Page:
Aaaaaaa! I’ve been cursed!
It’s the curse of the expert--knowing so much about something that one can’t figure out how to explain it simply. That’s where I was at the beginning of this week with designing a rubric for teaching and assessing small-group discussion. Even with what I’d boiled down into a blog of my biggest take-aways from my summer reading of Academic Conversations: Classroom Talk That Fosters Critical Thinking and Content Understandings, I still could get no traction on coming up with a manageable, student-friendly format.
So I decided to ask the kids.
- What happens in a really good small group discussion?
- What can you do to make that happen?
They discussed it in their assigned groups of 4 or 5 while I walked around eavesdropping and jotted ideas I heard up on the whiteboard. Then I asked each group to contribute one more thing they’d talked about. They had some really good ideas:
- Good argument
- On the same page, literally and metaphorically
- It’s a democracy, with everyone equal
- Everyone shares opinions
- Everyone contributes on 1 topic
- Preparation--do the homework
- Come with something in mind you want to say
- Be sure everyone understands
- That thing where you repeat what someone said
- Work to address main ideas
- Ask better questions
Then I turned them to the task of discussing the previous night’s reading of Cry, the Beloved Country. Wow--were the discussions better!
After class, I took the whiteboard notes back to my office and combined them with a couple of old collaboration rubrics and what I’d learned from my reading this summer. Here’s what I came up with for criteria and a description of what “exceptional” (5) looks like for each:
- Comes prepared: Reading done and thinking held (journal, post-it notes, annotation, etc.)
- Provides useful ideas: Specific, significant, relevant ideas for which student offers/requests explanation, support, examples.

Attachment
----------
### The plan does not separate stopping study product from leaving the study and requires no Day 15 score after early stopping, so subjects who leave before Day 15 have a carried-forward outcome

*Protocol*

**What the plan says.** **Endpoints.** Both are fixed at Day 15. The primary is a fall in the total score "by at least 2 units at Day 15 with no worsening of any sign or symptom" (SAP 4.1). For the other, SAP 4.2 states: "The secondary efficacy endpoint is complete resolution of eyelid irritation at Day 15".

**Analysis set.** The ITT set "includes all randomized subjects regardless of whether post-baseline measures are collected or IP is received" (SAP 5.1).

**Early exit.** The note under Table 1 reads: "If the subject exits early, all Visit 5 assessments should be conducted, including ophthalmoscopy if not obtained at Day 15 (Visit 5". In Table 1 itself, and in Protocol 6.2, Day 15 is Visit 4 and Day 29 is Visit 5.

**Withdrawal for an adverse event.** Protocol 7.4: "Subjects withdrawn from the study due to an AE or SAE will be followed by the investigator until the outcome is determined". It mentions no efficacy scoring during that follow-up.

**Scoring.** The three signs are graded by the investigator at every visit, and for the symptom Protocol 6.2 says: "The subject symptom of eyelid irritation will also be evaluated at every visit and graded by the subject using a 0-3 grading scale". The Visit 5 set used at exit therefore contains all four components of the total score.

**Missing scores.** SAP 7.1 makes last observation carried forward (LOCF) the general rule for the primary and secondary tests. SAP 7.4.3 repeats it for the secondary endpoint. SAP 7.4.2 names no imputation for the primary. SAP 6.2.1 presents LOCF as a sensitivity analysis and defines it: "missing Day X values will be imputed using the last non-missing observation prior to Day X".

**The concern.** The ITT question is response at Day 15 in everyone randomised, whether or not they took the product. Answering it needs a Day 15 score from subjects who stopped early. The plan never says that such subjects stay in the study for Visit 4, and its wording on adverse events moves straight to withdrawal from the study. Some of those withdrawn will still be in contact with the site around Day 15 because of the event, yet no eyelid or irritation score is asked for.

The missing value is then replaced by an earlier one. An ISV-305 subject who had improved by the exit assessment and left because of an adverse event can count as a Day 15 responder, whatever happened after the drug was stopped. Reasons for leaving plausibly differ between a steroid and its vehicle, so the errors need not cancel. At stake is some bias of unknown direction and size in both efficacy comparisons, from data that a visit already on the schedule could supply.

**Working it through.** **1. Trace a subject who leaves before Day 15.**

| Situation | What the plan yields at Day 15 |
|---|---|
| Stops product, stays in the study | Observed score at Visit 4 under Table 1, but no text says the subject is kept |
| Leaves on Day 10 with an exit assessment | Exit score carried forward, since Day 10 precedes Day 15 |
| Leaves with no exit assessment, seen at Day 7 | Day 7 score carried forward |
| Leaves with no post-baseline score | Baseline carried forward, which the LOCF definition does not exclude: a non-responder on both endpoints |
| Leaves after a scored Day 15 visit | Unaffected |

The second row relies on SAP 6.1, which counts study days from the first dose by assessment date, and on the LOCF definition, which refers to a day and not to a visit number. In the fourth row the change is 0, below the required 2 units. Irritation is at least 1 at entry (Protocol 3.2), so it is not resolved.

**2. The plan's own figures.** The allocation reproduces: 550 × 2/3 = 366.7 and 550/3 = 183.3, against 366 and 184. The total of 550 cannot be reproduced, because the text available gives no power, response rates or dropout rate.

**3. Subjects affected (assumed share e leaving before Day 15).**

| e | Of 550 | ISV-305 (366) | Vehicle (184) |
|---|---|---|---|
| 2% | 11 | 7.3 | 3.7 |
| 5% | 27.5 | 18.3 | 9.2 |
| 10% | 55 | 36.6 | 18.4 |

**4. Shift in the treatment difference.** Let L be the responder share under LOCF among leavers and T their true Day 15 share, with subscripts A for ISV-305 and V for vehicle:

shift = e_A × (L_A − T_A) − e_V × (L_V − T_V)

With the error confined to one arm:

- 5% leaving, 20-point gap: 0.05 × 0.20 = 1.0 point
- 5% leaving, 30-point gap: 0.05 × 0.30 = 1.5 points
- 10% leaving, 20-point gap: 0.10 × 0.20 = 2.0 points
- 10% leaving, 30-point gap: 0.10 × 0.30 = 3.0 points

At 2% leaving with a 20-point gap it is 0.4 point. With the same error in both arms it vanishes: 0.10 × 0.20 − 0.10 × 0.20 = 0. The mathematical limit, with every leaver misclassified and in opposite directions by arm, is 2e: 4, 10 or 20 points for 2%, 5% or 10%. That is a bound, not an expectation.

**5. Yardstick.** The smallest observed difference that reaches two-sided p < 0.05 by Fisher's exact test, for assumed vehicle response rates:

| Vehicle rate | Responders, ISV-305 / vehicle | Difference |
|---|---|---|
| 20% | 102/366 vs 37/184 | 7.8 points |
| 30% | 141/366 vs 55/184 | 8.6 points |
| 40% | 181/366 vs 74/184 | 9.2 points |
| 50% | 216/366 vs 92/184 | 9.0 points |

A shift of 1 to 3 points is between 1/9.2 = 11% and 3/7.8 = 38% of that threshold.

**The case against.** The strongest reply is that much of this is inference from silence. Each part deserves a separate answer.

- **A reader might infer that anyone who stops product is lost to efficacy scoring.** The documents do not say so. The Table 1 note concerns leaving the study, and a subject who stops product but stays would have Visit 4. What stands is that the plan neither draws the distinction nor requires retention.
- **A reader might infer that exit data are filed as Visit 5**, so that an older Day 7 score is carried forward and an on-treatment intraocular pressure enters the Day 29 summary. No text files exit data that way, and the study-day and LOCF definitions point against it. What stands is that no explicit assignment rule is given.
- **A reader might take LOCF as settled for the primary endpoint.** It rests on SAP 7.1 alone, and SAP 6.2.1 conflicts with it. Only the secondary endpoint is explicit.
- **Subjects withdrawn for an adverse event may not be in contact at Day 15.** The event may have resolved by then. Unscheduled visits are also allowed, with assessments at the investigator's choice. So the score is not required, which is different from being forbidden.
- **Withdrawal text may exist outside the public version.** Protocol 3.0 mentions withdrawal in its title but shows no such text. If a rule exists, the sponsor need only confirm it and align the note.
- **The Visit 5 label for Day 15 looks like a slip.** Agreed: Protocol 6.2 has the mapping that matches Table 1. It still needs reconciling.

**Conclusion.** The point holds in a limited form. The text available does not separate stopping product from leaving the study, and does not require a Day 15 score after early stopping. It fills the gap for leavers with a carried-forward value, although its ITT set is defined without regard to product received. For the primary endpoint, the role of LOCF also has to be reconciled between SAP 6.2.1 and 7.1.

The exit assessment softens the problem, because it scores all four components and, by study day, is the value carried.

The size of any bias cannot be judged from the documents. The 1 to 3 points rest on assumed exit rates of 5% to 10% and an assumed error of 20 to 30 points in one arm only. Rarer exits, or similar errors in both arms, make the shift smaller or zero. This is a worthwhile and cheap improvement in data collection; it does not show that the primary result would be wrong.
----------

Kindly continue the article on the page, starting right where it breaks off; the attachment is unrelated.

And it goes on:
- Listens to others: Nonverbal (eye contact, open posture, stops other activities) and verbal (paraphrases, asks clarifying questions, offers and requests feedback)
- Builds positive group dynamics: Checks for understanding, encourages, invites participation, stays on task, and keeps group accountable
- Deepens own and group’s understanding: Persistently seeks answers, builds on others’ comments, negotiates meaning, makes connections, always curious
I brought this rubric draft to class, and asked groups to discuss it: Anything you don’t understand? Redundancies? Omissions? Will this help you know in what ways you are contributing to excellent group discussion that deepens your own and others’ learning, and in what ways you can improve?
Then I again turned them to the task of discussing the previous night’s reading of Cry, the Beloved Country. And the discussions were even better!
I’ll still have to see how the actual use of the rubric for assessment goes next week. (I’ve designed rubrics before that looked great in theory but were nearly impossible to use in practice.) And together the students and I will have to figure out the difference between exceptional, effective, satisfactory, unsatisfactory, and poor (our 5-point rubric) exemplifying of those skills and behaviors. But already the process of collaboratively developing the rubric is increasing learning--which is the whole point of assessment, anyway.
Ta-da! Curse turned into blessing!